Accents: Upper-crust RP (U-RP)

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Received Pronunciation is not a monolith. The most traditional part of the RP accent is the so-called “Upper Crust”. As it is highlighted by J. C. Wells, the relationship between the varieties of U-RP: conservative and advanced one, is mainly chronological. The first one mentioned – “conservative” – is spoken by older generation and sounding decidedly old-fashioned. It is the speech of the royal family (J. C. Wells called it: “the accent associated with a dowager duchess”), and is very similar to the pre-war language of the British films and BBC broadcasting of those times (Wells 1992, 280). Even now, older members of the royal family will say [ha?s] for [h?us] house, [sendst] for [sændh?:st] Sandhurst,[p?:l?s] for [pau?l?s] powerless, [r?fe?nd] for [r?’fa?nd] refined, as well as [?:f] for [?f] off or [’lendske?p] for landscape. What is more, in words like: fragmentary, temporarily or formidable, the stress falls on the 1st syllable. In Great Britain it is accepted that the queen sounds like her pre-war ancestors and as a result, there is some “distance” between common people and the royal family. Nevertheless, there are voices criticizing such an “affected” accent (Graddol 1996, 261).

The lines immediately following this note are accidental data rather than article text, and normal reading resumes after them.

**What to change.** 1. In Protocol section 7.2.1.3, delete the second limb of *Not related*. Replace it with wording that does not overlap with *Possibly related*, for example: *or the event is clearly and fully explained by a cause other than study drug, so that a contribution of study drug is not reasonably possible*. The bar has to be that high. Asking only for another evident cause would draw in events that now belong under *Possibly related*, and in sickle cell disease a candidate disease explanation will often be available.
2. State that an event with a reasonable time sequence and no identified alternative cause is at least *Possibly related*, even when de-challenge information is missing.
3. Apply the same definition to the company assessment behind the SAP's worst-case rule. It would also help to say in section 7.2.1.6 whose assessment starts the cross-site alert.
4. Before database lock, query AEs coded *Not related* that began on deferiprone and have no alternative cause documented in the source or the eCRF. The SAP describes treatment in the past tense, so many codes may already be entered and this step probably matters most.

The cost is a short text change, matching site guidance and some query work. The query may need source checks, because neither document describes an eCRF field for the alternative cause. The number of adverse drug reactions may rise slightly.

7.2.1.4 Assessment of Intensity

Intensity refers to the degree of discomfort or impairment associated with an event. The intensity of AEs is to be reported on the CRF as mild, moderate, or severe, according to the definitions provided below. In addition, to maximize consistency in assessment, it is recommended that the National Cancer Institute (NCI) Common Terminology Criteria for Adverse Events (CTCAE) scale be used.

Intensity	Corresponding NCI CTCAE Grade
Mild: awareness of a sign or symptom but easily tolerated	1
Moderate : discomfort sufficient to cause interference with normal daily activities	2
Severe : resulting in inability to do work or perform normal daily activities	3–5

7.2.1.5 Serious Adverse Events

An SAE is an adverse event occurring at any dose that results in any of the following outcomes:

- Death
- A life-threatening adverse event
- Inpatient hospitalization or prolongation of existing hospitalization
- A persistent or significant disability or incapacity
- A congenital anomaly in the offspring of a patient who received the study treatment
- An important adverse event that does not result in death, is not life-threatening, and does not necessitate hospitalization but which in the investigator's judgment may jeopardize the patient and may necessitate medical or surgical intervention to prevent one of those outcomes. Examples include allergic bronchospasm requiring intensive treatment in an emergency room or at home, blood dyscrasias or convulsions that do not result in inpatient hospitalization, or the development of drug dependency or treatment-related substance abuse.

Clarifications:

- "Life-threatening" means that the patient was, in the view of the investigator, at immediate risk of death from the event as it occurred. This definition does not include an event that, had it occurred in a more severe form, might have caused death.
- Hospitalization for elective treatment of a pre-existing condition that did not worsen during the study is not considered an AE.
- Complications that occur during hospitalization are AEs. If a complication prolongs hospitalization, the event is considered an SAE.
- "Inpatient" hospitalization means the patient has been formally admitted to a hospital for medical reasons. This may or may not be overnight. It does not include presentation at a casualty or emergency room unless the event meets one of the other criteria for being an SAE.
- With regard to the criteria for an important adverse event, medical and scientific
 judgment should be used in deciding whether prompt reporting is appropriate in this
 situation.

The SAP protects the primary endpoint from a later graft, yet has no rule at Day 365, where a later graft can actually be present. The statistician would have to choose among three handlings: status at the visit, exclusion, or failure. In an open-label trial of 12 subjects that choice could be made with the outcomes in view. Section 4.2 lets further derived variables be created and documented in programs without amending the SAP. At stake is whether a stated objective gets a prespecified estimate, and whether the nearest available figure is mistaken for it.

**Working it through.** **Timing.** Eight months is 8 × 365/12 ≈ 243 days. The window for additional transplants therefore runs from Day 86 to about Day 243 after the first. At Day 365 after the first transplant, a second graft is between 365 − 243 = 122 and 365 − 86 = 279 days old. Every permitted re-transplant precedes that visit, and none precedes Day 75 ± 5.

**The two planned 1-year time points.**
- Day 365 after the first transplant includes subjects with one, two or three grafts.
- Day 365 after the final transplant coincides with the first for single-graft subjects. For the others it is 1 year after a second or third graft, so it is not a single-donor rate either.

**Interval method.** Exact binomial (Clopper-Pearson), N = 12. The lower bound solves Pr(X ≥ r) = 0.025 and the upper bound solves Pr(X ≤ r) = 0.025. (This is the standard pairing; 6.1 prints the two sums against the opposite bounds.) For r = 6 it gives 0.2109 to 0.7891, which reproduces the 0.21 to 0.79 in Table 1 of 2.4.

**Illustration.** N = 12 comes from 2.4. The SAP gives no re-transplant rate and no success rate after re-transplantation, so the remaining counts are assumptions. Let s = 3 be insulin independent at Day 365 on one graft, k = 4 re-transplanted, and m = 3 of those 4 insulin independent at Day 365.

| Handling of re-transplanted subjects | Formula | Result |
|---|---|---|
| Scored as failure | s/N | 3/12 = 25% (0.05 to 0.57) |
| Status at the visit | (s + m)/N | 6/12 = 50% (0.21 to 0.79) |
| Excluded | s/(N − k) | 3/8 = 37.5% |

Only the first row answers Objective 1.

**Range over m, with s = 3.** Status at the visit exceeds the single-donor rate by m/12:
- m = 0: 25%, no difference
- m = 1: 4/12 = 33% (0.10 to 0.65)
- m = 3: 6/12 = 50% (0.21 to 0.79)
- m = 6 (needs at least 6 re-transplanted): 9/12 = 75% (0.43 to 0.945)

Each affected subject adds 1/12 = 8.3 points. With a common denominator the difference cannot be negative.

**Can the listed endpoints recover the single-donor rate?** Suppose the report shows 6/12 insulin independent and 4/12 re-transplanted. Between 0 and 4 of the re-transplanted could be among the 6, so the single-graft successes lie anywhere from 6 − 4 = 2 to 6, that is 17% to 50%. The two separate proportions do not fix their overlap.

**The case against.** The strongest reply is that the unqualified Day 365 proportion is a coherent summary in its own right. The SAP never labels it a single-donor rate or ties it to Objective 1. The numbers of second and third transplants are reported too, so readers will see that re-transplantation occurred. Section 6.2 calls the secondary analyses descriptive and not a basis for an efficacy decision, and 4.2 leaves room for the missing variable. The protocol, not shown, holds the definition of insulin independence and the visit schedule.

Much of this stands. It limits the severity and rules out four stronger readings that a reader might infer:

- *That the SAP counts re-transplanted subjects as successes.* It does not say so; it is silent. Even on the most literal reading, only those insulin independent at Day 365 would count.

Much more popular, although still exclusive, is advanced RP. This type is used primarily by upper class young people and in some professional circles. Despite some elements of temporary fashion, the pronunciation of advanced RP shows not only the way in which the whole accent will develop, but also the future of general RP. According to A. C. Gimson, the best example of such a process can be “the originally advanced ‘affected’ diphthong in home, involving increased centralisation and a tendency towards monophthongisation, which seems likely to become general in a very short time” (Gimson 1992, 88).
            U-RP as a whole (conservative and advanced together) is definitely upper-class. As J. C. Wells claims, it is more less the same accent as so called Oxford English, yet the second term may seem a bit vague. The U-RP has got several characteristic features that are easy to notice. The vowel /æ/ is realised as [?æ] or [eæ]. For instance when we want to say that man, we should pronounce [‘ð?æt ‘m?æn]. The younger generation of U-RP speakers tend to use more open and fashionable [a]. It is a novelty in the accent and not everybody accepts it. Two other sounds: /?/ (like in: strut) and /?:/ (palm or bath)are back. The same happens with /u:/ (like in: goose). Diphthongs /??, ??, ??/ (like in: near, square and cure) are centred and have more open second element. What is more, in the word nurse, the vowel is, just like previous ones, more open than it normally is, and is pronounced as [n?:s]. These are the most basic characteristic features of U-RP (Wells 1992, 281).

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